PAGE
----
The recent Why not physics? – a snapshot of girls’ uptake at A-level report foreword from Professor Dame Julia Higgins, claims “an ill-judged quip that girls ‘can’t’ do maths, or physics is ‘too hard’, can lead to girls making life-changing decisions that alter the subject they study or the career they pursue.”
In anticipation of International Women in Engineering Day on 23 June 23 2018, Lucy Speed, HR advisor at engineering solutions provider Boulting Ltd, explores what employers in science, technology, engineering and maths (STEM) industries can do to attract more females into the sector.
Engineering contributes 26% of the UK’s GDP every year, yet reports suggest that the industry is facing an unprecedented skills shortage. But what can employers realistically do to encourage the next generation of female graduates to consider STEM as a viable career option?
Adopting a mentorship or simple ‘buddy’ system can help women that are joining the workplace feel like they aren’t alone in a disproportionate sector. Pairing employees up to share experience and knowledge helps to create an inclusive environment and can be beneficial in terms of retaining staff that thrive with social stimulation, particularly women.
According to the Women Engineering Society (WES), who set up its own mentorship program to specifically support women in STEM roles, those who participated in the scheme benefited from increased confidence, improved listening and coaching skills as well as employment progression. At Boulting, we support our staff with dedicated mentors who support employees to achieve their goals across all levels of the organisation.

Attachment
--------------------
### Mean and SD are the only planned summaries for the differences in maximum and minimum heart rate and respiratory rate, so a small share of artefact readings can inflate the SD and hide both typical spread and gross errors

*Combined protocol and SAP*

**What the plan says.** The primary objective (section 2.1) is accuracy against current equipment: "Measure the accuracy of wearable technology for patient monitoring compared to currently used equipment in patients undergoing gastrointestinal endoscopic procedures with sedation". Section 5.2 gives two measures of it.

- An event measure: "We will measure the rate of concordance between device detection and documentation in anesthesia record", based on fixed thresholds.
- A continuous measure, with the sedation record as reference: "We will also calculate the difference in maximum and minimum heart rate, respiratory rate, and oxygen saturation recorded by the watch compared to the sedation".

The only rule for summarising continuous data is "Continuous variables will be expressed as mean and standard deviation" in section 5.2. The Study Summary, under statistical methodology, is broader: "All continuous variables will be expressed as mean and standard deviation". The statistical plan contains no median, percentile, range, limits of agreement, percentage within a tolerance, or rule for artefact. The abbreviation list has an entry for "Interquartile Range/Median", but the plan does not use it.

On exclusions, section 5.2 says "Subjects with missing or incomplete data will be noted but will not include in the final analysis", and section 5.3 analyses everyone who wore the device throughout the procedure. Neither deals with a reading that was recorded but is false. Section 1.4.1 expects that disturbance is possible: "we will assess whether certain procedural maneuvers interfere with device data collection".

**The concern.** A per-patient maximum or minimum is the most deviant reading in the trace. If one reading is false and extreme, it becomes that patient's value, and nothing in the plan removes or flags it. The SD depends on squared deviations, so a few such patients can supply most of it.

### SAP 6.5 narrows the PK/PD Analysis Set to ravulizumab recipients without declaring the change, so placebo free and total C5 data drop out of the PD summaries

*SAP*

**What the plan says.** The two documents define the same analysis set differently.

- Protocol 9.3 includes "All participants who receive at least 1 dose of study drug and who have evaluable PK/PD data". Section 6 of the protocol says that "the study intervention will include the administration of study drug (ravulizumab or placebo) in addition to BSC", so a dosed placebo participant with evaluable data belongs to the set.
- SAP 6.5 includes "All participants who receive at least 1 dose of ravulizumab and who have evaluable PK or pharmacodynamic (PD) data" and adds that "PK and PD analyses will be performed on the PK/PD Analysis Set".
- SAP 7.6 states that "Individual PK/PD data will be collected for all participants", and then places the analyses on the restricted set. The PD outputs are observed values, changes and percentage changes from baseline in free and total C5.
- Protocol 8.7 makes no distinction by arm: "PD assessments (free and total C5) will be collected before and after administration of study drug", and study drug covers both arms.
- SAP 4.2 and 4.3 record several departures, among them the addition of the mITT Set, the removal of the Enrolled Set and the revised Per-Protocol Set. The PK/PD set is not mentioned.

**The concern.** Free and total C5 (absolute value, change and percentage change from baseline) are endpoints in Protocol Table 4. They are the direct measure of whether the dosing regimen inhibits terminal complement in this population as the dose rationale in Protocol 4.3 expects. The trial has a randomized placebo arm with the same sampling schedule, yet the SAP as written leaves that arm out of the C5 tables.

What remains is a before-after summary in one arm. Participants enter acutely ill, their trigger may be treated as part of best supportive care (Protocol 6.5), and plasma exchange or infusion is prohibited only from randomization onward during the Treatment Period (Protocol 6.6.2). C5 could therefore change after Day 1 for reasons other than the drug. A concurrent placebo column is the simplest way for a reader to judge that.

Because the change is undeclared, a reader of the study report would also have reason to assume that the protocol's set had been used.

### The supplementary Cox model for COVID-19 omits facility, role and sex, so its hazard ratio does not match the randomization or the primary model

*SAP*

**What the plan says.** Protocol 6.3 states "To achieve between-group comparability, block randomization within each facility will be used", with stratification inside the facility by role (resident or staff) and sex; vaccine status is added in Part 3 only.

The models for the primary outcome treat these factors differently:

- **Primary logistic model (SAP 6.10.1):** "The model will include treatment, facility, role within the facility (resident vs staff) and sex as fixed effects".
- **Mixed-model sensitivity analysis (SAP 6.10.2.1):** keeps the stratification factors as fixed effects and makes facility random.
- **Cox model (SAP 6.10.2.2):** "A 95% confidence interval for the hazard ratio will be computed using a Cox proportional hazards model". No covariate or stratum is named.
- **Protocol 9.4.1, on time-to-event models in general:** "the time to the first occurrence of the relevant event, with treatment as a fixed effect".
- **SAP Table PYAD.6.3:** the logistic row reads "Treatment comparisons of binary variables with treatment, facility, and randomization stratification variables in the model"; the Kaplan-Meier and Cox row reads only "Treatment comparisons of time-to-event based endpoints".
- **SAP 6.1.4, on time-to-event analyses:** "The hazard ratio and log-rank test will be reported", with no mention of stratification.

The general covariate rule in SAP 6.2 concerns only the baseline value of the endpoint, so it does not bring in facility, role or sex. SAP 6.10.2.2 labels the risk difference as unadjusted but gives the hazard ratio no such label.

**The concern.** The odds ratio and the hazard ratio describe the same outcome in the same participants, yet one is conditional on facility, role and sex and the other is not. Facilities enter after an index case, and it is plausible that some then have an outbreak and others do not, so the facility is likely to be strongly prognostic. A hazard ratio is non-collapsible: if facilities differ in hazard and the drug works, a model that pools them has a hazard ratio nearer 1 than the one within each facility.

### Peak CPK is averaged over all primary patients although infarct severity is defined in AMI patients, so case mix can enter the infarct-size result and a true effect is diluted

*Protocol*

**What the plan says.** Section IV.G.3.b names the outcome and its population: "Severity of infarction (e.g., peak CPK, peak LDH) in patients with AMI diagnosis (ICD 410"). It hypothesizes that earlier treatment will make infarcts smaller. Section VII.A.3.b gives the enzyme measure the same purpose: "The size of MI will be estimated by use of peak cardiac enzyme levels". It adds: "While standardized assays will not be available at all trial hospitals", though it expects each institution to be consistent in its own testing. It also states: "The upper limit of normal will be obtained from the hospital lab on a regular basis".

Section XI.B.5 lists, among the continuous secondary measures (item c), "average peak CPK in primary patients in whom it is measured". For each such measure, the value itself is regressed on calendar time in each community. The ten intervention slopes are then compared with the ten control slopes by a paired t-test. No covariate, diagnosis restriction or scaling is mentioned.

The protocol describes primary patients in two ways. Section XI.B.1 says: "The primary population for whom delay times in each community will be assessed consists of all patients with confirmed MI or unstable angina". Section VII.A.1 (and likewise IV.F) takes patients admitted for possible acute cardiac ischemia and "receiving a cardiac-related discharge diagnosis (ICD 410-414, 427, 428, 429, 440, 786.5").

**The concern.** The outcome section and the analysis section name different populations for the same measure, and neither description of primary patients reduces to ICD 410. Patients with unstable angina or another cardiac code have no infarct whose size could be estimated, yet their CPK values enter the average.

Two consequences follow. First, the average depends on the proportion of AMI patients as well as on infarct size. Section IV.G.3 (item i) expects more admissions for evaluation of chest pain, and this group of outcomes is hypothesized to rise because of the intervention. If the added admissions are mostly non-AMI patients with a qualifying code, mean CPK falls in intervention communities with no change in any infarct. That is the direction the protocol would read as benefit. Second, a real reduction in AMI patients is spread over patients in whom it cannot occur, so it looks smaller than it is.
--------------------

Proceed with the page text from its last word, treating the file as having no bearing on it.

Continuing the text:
Providing a work environment that accommodates flexibility for different personal needs can also be beneficial in attracting female employees. Having an understanding for an individual’s needs, whether that be childcare requirements or being able to schedule time off work around holidays will allow your team members to reaffirm their work-life balance.
Natalie Pancheri, HR policy advisor at the London School of Economics also says that “embedding a culture of flexibility begins to chip away at the types of issues that can prevent women from advancing in their careers.” It really can be win-win all round.
By capturing the minds of the next generation of female STEM graduates, we will begin to see an increase in the number of girls pursuing a career in the sector. However, a lot of the work to do this must start at school level.
Integrating STEM-style learning through dedicated activities or guest speaker sessions from those in the industry into classrooms, will begin to pave the way for students to consider their future paths. Working with and supporting teachers to understand what a STEM career can actually entail will also open up conversations with students about what is possible.
Additionally, organisations, like Boulting, that incorporate student reach-out or collaboration programmes to help harness the enthusiasm and talent from younger generations has the potential to lead to more interest in STEM education and apprenticeship opportunities.
While some progress has been made to encourage girls to pursue careers in STEM industries, women are still firmly in the minority. Particularly in UK engineering, where, according to the Women in Engineering Society (WES), the UK has the lowest percentage of female engineering professionals in Europe and only 11% of the engineering workforce is female.